Less than two years after entering the massage field, three of her regular clients all got pregnant at once. Knowing that they must certainly need massage now more than ever, but having been taught that pregnancy was a contraindication for massage, she decided to fly half way across the country to attend an advanced prenatal, labor and infant massage certification course. She couldn’t believe it -- she found a niche within her niche, and was hooked again, this time getting to watch little miracles happen as icing on the cake. She continued her massage education and achieved national certification status in 1993. Her business continued to grow. An article appeared in the newspaper. The local television news included her in one of their health segments. Massage and Bodywork Quarterly, a national massage association journal, did a story on her. Parenting Magazine did year later. As the years progressed, she has given countless prenatal massages, and attended nearly 100 births. Her mothers maintained an unbelievable average of about four hours of labor, most completely drug free.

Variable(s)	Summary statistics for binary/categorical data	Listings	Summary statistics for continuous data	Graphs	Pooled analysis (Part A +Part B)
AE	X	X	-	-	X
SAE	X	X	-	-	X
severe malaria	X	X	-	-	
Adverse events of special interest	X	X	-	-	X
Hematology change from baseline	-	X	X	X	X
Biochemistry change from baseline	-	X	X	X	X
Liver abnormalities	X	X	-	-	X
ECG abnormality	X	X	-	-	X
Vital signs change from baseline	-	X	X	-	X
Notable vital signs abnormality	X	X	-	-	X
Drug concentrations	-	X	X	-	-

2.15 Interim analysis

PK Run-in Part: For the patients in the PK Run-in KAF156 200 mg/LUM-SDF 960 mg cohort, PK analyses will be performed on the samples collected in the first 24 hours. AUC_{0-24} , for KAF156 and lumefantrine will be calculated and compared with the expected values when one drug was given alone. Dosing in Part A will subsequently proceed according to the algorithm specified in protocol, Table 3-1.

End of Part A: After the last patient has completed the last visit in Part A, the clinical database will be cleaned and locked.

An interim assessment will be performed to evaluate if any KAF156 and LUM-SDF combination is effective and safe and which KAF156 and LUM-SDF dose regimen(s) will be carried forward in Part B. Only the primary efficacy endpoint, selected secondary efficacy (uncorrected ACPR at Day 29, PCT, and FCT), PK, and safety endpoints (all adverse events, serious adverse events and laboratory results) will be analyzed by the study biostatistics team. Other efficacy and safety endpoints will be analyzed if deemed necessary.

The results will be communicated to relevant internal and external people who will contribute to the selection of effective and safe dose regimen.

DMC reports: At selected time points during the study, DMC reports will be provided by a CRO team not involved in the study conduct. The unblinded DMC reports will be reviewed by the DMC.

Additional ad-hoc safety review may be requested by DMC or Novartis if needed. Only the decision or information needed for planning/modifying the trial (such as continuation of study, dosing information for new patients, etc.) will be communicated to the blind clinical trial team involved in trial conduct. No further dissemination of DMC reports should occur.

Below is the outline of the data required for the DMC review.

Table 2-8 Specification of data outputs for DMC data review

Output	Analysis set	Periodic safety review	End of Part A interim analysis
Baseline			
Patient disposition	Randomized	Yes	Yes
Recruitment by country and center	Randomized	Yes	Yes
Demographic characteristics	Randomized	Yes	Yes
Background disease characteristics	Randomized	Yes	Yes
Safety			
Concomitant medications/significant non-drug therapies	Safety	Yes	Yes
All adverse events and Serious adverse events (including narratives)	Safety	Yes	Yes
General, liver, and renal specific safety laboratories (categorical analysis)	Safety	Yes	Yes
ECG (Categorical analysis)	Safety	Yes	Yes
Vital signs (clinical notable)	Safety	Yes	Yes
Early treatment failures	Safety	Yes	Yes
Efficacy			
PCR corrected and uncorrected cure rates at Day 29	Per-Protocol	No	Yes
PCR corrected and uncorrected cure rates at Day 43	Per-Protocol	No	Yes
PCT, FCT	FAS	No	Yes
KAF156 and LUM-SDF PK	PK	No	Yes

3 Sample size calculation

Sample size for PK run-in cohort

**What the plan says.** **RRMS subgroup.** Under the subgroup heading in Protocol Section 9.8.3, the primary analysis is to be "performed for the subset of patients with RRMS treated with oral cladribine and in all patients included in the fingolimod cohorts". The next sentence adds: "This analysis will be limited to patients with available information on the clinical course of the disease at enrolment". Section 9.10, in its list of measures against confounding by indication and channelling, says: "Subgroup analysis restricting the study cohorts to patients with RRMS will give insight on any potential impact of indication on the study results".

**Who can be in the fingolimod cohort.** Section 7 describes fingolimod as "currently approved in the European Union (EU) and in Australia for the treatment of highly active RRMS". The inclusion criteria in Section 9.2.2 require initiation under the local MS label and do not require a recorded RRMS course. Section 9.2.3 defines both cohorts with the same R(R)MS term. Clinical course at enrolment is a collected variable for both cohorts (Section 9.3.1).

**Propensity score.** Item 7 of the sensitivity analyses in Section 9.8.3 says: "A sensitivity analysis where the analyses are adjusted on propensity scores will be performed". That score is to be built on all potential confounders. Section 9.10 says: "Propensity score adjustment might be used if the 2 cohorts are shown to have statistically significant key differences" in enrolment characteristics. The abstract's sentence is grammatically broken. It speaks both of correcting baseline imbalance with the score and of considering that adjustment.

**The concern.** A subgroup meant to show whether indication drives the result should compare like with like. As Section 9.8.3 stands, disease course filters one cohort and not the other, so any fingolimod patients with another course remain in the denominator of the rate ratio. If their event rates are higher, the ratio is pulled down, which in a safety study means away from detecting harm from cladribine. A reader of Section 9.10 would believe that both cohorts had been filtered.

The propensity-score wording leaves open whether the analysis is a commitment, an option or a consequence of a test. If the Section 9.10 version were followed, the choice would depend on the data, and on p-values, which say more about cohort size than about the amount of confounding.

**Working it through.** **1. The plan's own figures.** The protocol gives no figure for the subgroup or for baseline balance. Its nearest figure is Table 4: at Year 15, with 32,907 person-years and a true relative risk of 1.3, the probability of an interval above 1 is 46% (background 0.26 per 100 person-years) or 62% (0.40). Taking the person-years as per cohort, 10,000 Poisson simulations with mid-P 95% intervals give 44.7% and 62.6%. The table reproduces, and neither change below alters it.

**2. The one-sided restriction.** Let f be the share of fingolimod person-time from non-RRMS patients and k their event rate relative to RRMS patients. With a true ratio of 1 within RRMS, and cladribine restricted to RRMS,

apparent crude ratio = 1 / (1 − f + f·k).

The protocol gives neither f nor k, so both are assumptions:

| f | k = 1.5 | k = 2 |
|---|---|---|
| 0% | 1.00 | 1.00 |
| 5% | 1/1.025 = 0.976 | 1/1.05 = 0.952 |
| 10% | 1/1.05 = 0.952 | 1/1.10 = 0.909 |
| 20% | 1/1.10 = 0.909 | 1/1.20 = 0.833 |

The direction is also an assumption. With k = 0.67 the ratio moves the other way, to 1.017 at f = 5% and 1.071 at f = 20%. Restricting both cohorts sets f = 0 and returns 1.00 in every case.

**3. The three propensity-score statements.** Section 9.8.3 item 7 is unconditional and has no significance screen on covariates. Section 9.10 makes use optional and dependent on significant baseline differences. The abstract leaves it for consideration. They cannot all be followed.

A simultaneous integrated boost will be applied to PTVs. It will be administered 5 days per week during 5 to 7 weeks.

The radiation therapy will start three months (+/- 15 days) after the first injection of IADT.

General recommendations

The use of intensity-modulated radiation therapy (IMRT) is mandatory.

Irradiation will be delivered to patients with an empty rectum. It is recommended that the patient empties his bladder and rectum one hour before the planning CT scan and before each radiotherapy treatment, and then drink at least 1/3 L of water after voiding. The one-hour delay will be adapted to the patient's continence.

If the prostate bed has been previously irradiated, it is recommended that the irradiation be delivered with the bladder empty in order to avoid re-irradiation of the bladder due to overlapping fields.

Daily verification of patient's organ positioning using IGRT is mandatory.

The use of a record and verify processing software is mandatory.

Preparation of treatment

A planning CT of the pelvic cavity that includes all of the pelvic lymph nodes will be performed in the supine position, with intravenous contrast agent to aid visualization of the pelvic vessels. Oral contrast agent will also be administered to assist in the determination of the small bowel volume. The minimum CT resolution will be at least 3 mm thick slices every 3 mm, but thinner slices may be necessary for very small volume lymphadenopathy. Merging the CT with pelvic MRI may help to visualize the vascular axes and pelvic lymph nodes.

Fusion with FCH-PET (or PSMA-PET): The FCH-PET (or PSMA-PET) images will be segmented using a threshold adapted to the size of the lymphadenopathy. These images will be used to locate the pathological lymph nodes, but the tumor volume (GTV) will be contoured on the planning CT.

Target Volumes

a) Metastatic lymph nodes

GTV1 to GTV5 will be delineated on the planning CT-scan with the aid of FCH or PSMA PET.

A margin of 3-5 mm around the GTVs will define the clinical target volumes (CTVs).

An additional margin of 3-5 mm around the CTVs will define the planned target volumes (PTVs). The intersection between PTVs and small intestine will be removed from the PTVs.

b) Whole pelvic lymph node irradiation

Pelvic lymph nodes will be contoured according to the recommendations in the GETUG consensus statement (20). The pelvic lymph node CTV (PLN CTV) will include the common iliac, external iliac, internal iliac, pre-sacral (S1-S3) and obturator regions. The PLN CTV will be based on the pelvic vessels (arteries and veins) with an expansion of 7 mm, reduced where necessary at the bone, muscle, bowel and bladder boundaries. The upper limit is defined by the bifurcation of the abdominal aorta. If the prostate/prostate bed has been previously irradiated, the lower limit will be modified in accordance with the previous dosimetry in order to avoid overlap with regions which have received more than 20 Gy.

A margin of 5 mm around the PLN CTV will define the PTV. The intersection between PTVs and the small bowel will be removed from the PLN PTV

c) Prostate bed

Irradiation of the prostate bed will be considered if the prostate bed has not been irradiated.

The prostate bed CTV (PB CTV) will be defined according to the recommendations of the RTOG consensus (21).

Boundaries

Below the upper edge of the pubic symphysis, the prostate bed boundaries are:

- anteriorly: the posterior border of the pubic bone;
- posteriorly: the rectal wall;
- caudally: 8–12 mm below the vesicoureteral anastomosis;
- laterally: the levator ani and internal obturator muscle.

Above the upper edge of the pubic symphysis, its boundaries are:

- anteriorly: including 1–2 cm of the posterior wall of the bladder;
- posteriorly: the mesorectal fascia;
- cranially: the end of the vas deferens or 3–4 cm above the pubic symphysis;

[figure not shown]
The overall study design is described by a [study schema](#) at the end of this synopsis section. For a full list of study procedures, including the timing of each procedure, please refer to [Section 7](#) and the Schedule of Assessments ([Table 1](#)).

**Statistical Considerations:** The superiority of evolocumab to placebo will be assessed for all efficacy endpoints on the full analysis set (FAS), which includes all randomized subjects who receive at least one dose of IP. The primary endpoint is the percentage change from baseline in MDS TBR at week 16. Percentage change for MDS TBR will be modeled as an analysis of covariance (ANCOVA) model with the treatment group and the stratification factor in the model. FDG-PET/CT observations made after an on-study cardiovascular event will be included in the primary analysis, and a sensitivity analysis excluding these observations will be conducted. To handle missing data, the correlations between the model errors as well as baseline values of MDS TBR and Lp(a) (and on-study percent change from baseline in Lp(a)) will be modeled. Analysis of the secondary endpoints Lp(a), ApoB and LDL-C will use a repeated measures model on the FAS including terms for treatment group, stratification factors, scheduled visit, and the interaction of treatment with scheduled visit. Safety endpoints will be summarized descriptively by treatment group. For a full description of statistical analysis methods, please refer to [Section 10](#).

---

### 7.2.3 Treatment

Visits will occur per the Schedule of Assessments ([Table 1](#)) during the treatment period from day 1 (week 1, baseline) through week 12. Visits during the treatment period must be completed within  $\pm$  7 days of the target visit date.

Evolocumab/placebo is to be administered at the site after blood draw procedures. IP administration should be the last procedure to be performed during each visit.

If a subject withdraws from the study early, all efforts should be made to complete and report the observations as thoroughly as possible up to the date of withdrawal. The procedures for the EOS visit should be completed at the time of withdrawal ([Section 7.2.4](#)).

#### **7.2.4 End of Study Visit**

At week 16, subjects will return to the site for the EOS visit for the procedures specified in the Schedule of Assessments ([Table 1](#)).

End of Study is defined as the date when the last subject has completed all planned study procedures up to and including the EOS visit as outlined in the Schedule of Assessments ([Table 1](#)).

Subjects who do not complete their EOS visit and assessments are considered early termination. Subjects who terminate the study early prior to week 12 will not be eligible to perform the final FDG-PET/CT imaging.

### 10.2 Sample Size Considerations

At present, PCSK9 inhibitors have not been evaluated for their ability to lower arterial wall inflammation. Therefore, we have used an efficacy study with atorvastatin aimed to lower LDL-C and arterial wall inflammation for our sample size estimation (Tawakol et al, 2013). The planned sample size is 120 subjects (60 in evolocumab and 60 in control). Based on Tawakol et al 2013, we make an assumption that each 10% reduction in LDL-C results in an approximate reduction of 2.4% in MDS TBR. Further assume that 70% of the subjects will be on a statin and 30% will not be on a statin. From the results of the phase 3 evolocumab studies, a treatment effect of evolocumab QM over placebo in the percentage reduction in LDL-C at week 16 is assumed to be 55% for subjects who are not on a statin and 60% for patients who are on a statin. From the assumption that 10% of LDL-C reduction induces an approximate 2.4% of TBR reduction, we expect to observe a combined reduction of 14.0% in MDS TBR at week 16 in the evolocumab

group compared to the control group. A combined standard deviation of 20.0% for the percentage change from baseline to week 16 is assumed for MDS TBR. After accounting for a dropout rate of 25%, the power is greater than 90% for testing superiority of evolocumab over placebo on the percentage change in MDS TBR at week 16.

Early in her prenatal massage career, Judith started hearing about women called doulas (from the Greek word for “servant”), who helped women during labor. Judith had been relying almost exclusively on massage to assist her clients, and she wanted to see what these non-massage therapists were doing to ease labor. She attended the doula training nearest her, and two months later again flew half-way across the country, this time to take advanced doula training from Penny Simkin, a physical therapist who was instrumental in beginning the doula movement within the United States. There, Judith discovered a range of methods to make the laboring and pushing processes easier. Her certification with Doulas of North America was actually delayed several months because her mothers were having their babies too fast to meet DONA’s minimum five hour labor requirement. Based on her extensive training and experience, she has developed a thorough course for massage during all stages of pregnancy and delivery, as well as basic infant massage and movement. Isn’t it time you learn how to start watching miracles happen for a living?
If you are interested in this massage therapy CEU course, other courses that might be of interest to you are: Prenatal Massage Fundamentals (Step One), Prenatal Massage Techniques (Step Two), Infant Massage, and Fertility Massage.
To contact the Institute of Somatic Therapy about this or any other massage therapy CEU course, please go to the "contact" link above. Thank you.